Enhanced coal bed methane recovery

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Enhanced coal bed methane recovery is a method of producing additional coalbed methane from a source rock, similar to enhanced oil recovery applied to oil fields. Carbon dioxide (CO2) injected into a bituminous coal bed would occupy pore space and also adsorb onto the carbon in the coal at approximately twice the rate of methane (CH4), allowing for potential enhanced gas recovery.[1] This technique may be used in conjunction with carbon capture and storage in mitigation of global warming where the carbon dioxide that is sequestered is captured from the output of fossil fuel power plants.

A research project at ETH Zurich is studying the process of pumping carbon dioxide into unminable coal seams and recovering the methane that is subsequently displaced.

An extensive experimental investigation about the process of desorbing methane by adsorbing carbon dioxide in real coal samples was performed. The proof of principle and the technical feasibility of the method could be verified with these measurements. These research results indicate that CBM can become an alternative to conventional natural gas. ECBM provides additional to CBM the advantage of long-term CO2 storage in the underground coal seams.[2]

However, without other incentives, enhanced coal bed methane recovery is not economical as the commercial value of the released methane does not completely offset the cost of pumping.[3]

Penetration of CO2 into coal is simulated using a stress-enhanced diffusion model.[4][5]

See also

Further reading

  • Reznik, A., Singh, P. K., and Foley, W. L., 1982, An analysis of the effect of carbon dioxide injection on the recovery of in-situ methane from bituminous coal: An experimental simulation: Society of Petroleum Engineers/U.S. Department of Energy 10822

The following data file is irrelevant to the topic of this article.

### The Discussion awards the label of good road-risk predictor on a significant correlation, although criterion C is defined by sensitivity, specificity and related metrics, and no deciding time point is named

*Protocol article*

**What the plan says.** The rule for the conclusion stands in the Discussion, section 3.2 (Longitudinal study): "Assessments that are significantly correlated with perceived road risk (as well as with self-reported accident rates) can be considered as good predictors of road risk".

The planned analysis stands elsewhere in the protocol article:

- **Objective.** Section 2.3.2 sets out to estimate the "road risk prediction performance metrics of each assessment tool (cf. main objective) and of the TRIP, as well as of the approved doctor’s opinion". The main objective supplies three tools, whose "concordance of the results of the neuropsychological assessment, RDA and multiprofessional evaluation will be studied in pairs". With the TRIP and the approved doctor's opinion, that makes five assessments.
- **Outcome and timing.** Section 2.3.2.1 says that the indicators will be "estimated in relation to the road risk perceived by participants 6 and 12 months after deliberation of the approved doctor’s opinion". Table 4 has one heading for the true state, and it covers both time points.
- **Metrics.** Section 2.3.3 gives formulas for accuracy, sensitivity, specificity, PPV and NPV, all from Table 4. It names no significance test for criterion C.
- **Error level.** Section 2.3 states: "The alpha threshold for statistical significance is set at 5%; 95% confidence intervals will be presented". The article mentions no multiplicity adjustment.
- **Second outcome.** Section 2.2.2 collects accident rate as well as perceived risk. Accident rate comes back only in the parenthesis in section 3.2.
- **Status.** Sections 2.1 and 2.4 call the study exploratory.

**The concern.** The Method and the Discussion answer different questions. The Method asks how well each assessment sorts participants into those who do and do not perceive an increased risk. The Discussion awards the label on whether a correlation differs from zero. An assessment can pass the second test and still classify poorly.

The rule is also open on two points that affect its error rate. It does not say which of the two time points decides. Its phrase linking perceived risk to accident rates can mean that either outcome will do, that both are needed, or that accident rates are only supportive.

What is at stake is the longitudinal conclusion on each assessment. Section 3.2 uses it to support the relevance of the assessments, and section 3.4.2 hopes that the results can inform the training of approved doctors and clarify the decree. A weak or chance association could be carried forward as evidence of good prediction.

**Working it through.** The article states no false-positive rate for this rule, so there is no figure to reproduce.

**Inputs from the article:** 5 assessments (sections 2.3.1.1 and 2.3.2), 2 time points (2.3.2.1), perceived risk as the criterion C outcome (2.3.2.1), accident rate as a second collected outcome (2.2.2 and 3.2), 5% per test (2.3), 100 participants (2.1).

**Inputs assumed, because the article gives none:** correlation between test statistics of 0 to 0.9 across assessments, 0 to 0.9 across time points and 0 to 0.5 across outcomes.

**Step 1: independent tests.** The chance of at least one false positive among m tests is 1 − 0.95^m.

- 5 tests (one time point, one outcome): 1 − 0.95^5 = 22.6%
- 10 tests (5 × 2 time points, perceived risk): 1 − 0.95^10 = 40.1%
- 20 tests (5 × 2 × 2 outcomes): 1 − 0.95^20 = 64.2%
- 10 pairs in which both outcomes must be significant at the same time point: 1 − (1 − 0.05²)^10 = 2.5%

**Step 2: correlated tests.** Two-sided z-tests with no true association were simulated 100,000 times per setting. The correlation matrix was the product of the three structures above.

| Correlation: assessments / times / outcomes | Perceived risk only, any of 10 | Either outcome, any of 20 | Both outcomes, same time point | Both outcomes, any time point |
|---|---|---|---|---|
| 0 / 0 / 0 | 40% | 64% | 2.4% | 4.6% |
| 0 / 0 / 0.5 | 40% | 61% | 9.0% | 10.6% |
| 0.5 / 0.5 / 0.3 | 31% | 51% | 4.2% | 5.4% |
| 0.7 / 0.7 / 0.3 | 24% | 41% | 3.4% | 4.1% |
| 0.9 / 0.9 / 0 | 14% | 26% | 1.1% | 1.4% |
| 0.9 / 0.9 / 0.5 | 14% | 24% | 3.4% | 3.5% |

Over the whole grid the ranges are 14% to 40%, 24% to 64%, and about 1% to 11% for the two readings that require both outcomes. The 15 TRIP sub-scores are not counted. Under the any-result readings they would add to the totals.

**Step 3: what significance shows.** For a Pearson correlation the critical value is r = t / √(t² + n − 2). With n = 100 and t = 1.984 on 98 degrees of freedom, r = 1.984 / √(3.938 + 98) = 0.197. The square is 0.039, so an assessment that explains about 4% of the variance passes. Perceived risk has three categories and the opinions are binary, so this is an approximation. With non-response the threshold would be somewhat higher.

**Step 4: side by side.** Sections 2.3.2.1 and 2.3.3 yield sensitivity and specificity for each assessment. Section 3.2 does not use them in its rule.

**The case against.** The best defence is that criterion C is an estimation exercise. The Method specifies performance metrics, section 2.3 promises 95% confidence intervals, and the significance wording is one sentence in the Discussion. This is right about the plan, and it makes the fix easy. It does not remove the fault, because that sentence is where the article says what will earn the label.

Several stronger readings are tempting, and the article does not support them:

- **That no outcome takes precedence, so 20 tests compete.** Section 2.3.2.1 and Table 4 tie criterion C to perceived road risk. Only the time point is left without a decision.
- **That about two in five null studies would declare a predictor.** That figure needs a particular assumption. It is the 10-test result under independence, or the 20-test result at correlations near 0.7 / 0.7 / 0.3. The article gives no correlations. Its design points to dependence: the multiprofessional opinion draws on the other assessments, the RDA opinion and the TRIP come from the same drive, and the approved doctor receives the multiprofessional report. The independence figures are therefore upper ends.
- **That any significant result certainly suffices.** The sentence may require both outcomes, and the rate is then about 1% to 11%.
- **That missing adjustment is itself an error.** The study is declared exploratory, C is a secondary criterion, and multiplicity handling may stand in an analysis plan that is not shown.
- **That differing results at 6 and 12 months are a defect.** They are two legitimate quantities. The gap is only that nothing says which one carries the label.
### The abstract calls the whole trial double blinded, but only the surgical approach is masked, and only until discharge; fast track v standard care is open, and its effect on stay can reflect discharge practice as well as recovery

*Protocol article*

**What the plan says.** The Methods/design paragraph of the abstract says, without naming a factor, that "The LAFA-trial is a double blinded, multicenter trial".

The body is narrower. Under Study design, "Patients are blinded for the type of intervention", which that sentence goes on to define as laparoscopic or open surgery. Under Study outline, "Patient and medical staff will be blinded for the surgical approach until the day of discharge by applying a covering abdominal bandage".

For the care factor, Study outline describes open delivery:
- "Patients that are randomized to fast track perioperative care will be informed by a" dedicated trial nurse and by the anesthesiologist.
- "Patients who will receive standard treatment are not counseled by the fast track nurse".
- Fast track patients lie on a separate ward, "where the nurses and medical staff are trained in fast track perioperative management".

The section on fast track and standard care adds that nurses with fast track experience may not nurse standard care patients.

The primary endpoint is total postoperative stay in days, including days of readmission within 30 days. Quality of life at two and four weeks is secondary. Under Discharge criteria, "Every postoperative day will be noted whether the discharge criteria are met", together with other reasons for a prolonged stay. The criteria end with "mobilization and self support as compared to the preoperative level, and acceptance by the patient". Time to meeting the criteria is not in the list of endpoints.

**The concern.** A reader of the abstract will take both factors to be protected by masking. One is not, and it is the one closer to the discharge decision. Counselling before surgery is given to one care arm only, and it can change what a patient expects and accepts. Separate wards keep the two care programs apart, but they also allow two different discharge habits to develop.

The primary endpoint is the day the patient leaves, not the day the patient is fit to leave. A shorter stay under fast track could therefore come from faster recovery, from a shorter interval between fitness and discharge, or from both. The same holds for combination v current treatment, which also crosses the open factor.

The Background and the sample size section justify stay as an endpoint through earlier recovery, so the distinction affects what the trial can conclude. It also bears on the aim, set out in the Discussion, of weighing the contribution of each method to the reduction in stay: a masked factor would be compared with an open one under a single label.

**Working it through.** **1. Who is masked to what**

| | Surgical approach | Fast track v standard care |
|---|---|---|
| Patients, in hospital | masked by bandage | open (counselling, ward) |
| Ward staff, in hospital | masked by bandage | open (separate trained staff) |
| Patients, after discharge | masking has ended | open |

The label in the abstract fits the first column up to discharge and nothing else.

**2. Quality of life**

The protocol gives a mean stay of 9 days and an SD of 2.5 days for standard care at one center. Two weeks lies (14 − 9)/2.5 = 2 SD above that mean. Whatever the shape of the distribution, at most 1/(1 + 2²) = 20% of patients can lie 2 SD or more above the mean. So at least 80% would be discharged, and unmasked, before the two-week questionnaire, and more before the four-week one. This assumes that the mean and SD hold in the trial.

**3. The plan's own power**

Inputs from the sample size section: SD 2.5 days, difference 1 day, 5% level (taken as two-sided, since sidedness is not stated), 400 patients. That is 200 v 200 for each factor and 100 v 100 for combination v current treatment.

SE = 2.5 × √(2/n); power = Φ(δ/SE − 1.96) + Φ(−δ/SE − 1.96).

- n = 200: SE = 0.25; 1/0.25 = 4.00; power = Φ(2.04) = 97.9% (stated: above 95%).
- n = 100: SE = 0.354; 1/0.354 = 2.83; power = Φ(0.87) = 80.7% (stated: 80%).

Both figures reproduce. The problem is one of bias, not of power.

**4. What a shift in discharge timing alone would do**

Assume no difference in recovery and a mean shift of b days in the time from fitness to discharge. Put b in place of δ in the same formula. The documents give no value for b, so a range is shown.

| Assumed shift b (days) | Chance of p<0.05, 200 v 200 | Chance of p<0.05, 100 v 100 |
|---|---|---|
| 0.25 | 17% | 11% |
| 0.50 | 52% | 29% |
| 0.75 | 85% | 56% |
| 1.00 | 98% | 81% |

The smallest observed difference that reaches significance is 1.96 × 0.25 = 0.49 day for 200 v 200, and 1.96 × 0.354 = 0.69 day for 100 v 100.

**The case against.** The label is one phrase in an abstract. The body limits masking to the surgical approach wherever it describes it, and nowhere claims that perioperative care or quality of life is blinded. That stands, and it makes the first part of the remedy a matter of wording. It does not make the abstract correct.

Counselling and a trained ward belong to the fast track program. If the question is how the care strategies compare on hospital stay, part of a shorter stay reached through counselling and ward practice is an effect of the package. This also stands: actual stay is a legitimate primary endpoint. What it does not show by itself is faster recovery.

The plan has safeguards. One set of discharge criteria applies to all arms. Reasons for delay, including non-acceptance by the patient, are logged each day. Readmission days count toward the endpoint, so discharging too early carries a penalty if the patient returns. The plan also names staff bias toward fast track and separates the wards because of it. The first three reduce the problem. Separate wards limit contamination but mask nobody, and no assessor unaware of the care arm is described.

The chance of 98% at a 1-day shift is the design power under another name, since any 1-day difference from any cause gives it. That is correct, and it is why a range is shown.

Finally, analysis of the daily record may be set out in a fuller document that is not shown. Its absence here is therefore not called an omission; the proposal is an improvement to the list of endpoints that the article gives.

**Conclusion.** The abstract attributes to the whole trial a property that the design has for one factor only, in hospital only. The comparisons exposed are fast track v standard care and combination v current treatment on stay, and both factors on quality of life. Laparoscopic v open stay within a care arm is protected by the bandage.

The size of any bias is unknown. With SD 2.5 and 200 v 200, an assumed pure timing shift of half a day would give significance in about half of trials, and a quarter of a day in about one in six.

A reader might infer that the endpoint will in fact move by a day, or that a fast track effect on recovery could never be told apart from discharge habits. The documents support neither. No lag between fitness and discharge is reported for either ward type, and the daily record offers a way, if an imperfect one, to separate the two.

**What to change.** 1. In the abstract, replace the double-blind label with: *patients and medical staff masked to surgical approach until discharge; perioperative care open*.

• Gale, J., and Freund, P., 2001, Coal-bed methane enhancement with CO2 sequestration worldwide potential: Environmental Geosciences, v. 8, no. 3, p. 210–217.
  • Schroeder, K., Ozdemir, E., and Morsi, B.I., 2002, Sequestration of carbon dioxide in coal seams: Journal of Energy and Environmental Research, v. 2, no. 1. p. 54–63. (from U.S. Department of Energy, National Energy Technology Laboratory, First National Conference on Carbon Sequestration, 2001).


  1. Wickstrom, Lawrence H.; Ernie R. Slucher; Mark T. Baranoski; Douglas J. Mullett (2008). "Geologic Assessment of the Burger Power Plant and Surrounding Vicinity for Potential Injection of Carbon Dioxide" (PDF). Columbus, Ohio: Ohio Geological Survey. Open-File Report 2008-1. Retrieved 2008-06-21. 
  2. Investigation of Enhanced Coal Bed Methane (ECBM) Processes - Gravimetric Adsorption Measurements under Realistic Conditions
  3. "ETH - SPL - Enhanced coal bed methane recovery". ETH Zurich. 2006-08-31. 
  4. F. J. Vermolen, M.G. Gharasoo, P. L. J. Zitha, J. Bruining. (2009). Numerical Solutions of Some Diffuse Interface Problems: The Cahn-Hilliard Equation and the Model of Thomas and Windle. IntJMultCompEng,7(6):523–543.
  5. A. Mikelić and J. Bruining. (2008). Analysis of Model Equations for Stress-Enhanced Diffusion in Coal Layers. Part I: Existence of a Weak solution. SIAM J. Math. Anal.,40:1671-1691